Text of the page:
If you talk about yourself in your head by name, you’ve got a psychological edge that could help you perform better and be less anxious.
If you talk about yourself out loud by name, people think you’re a little loony. However a recent study shows that if you talk about yourself in your head by name, you’ve got a psychological edge that could help you perform better and be less anxious.
In times of social stress, the small language shift from “I” to “you” or to your name as you think about the situation can enhance your ability to regulate thoughts and feelings, according to a study in the February issue of the Journal of Personality and Social Psychology.
To think about yourself as if you were another person provides psychological space, which helps people exert self-control, says lead author Ethan Kross, associate professor of psychology at the University of Michigan.
It’s sort of a way to tap into your inner coach. “Think of a friend who comes to you for advice with a problem that she’s super anxious about,” explains Kross. “You’re not in the situation so it’s relatively easy for you to see the bigger picture, to not get hung up on the details. That’s what we’re doing here, using language that almost automatically gets you to think about yourself as if you were another.”
Interestingly NLP based psychotherapy (Neuro-Linguistic Programming) has been using this shift of perceptual position from first person to third person in many of its therapeutic processes for decades.
Kross and other researchers set up socially stressful situations, instructing some participants to prepare psychologically using “I” and others to use “you” or their names. In one experiment, participants had to make a favourable first impression. In another, they had to give a public speech about why they were ideally suited to their dream job. They had only five minutes to think about the speech and were not allowed to take notes. “That’s a powerful induction of anxiety,” says Kross.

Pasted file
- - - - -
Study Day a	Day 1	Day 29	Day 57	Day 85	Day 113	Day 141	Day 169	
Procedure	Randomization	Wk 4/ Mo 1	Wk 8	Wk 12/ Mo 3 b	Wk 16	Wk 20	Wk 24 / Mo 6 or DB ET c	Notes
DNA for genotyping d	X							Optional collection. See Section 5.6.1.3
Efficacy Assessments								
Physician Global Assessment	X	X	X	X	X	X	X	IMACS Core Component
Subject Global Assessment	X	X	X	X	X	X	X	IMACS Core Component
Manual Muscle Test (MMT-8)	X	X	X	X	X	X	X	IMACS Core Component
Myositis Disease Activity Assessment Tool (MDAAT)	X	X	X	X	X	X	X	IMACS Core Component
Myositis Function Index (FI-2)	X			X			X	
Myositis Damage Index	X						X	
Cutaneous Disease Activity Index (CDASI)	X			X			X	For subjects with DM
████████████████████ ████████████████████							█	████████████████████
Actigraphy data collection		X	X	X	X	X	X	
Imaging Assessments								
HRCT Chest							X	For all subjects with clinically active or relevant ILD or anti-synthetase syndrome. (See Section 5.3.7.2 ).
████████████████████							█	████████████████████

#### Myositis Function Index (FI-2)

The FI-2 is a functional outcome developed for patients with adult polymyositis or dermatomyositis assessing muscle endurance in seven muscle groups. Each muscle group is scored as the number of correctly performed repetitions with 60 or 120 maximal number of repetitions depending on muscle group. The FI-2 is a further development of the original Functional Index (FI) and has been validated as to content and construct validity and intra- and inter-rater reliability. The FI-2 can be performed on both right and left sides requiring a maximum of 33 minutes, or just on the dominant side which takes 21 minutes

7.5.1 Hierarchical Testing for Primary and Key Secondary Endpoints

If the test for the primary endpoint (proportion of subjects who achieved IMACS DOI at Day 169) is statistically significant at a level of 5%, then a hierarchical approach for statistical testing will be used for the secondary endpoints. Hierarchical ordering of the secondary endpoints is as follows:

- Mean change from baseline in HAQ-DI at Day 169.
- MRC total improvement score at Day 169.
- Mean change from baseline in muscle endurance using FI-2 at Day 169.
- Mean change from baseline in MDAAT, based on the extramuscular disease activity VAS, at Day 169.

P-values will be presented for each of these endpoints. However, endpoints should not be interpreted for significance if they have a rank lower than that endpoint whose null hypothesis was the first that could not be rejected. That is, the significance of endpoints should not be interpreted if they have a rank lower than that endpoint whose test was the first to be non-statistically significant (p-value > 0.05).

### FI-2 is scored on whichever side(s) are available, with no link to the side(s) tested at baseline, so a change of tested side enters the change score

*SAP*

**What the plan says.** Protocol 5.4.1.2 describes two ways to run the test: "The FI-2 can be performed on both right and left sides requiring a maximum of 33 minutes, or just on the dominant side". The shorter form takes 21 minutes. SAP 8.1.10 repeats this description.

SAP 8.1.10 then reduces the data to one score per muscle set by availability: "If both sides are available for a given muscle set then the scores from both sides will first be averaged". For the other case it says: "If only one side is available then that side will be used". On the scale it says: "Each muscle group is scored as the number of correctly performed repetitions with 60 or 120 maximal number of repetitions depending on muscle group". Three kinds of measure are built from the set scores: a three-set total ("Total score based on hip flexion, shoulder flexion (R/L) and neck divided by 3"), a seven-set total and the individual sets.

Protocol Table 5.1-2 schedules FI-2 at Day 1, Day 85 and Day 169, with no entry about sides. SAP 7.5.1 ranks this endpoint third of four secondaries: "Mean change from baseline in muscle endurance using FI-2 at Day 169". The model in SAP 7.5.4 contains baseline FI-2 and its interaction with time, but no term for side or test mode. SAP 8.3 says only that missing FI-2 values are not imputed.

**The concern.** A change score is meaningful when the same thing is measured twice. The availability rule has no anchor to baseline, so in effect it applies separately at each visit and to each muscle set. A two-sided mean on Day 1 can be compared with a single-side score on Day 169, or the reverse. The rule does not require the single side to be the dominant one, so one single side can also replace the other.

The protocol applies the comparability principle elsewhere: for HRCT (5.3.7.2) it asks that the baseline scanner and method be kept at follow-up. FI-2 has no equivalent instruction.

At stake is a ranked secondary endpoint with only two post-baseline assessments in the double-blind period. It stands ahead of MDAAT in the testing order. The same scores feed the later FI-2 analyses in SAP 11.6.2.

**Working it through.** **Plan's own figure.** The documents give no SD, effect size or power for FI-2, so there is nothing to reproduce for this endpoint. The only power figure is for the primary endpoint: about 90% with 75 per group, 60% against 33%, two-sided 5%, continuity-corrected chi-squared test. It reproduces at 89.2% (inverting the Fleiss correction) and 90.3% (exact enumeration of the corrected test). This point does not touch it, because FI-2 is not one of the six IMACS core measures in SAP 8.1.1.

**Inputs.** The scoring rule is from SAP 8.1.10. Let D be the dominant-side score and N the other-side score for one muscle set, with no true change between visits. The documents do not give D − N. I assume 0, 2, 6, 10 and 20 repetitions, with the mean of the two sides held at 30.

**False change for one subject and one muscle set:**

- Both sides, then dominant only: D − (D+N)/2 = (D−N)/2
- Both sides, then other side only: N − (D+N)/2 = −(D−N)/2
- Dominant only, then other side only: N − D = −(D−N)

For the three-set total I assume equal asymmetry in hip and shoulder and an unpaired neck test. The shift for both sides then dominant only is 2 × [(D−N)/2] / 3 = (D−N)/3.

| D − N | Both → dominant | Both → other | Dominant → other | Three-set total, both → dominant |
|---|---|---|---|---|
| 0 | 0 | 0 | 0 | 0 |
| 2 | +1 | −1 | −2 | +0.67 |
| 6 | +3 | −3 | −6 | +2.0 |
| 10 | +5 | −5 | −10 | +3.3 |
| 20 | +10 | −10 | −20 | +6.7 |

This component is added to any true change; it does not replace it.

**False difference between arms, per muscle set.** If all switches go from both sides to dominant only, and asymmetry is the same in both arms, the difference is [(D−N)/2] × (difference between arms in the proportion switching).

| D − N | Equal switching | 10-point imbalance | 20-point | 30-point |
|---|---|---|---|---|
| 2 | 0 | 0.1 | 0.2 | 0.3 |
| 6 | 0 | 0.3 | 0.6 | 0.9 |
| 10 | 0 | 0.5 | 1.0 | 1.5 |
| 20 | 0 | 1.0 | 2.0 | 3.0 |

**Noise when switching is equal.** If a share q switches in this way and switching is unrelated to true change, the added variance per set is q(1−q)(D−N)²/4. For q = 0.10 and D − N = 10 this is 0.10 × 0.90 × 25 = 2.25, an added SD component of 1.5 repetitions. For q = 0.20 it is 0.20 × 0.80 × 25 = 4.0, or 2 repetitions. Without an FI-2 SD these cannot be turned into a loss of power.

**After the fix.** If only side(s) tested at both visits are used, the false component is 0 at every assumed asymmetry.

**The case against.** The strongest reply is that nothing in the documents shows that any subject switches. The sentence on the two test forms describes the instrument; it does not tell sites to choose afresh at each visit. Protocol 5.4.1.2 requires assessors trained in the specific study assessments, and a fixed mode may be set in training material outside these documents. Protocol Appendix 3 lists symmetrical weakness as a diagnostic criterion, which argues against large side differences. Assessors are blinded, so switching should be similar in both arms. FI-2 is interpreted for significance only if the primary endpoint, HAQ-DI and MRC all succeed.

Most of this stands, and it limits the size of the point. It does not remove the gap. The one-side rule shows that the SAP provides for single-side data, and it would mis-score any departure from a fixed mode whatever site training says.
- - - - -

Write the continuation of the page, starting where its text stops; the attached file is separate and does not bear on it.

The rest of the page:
Their performances in both situations were rated by judges unaware of how the participants had been divided. In both experiments, those who used “you” or their names in self-talk performed significantly better and displayed less stress than those in the first-person group.
“I think that’s a consequential finding,” says Kross. “People who give a better speech are more likely to land the job they’re interviewing for.”
They also brooded less afterwards about their performance. “We often stew in misery,” says Kross. “That’s not good for psychological or physical health.”
Other experiments looked at how the forms of self-talk affected the way people thought about events that provoked social anxiety. Those who talked to themselves with “you” or a name tended to see future stressors more as a challenge and less as a threat.
Researchers analysing the data found that highly-anxious participants – those with levels high enough to be rated as “social phobic” – benefited similarly to those with low anxiety by using non-first-person introspection.
So should you start using this self-talk technique?
“There’s the caveat, of course, that lots more research is needed. But there’s no reason to believe it’s harmful,” says Kross. “But it should be done internally not externally. To talk to yourself out loud in the third person violates all sorts of social norms.”
Based on an original article by: Nancy J. White Living Reporter, Published on Tue Feb 04 2014
Related Anxiety and Psychotherapy Websites:
- Journal of Personality and Social Psychology
- Psychotherapy Manchester
- Public Speaking Anxiety Manchester
- Social Anxiety Manchester